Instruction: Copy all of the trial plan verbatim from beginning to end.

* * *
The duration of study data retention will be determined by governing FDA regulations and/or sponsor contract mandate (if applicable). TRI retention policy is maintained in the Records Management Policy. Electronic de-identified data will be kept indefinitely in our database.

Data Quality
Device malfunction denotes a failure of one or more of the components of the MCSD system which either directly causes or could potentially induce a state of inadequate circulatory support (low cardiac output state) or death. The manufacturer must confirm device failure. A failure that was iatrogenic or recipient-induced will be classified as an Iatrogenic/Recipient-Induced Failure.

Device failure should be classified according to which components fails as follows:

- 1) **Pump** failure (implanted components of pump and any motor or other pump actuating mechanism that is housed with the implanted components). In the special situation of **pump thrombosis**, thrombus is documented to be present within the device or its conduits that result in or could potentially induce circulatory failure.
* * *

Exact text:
The duration of study data retention will be determined by governing FDA regulations and/or sponsor contract mandate (if applicable). TRI retention policy is maintained in the Records Management Policy. Electronic de-identified data will be kept indefinitely in our database.

Data Quality
Device malfunction denotes a failure of one or more of the components of the MCSD system which either directly causes or could potentially induce a state of inadequate circulatory support (low cardiac output state) or death. The manufacturer must confirm device failure. A failure that was iatrogenic or recipient-induced will be classified as an Iatrogenic/Recipient-Induced Failure.

Device failure should be classified according to which components fails as follows:

- 1) **Pump** failure (implanted components of pump and any motor or other pump actuating mechanism that is housed with the implanted components). In the special situation of **pump thrombosis**, thrombus is documented to be present within the device or its conduits that result in or could potentially induce circulatory failure.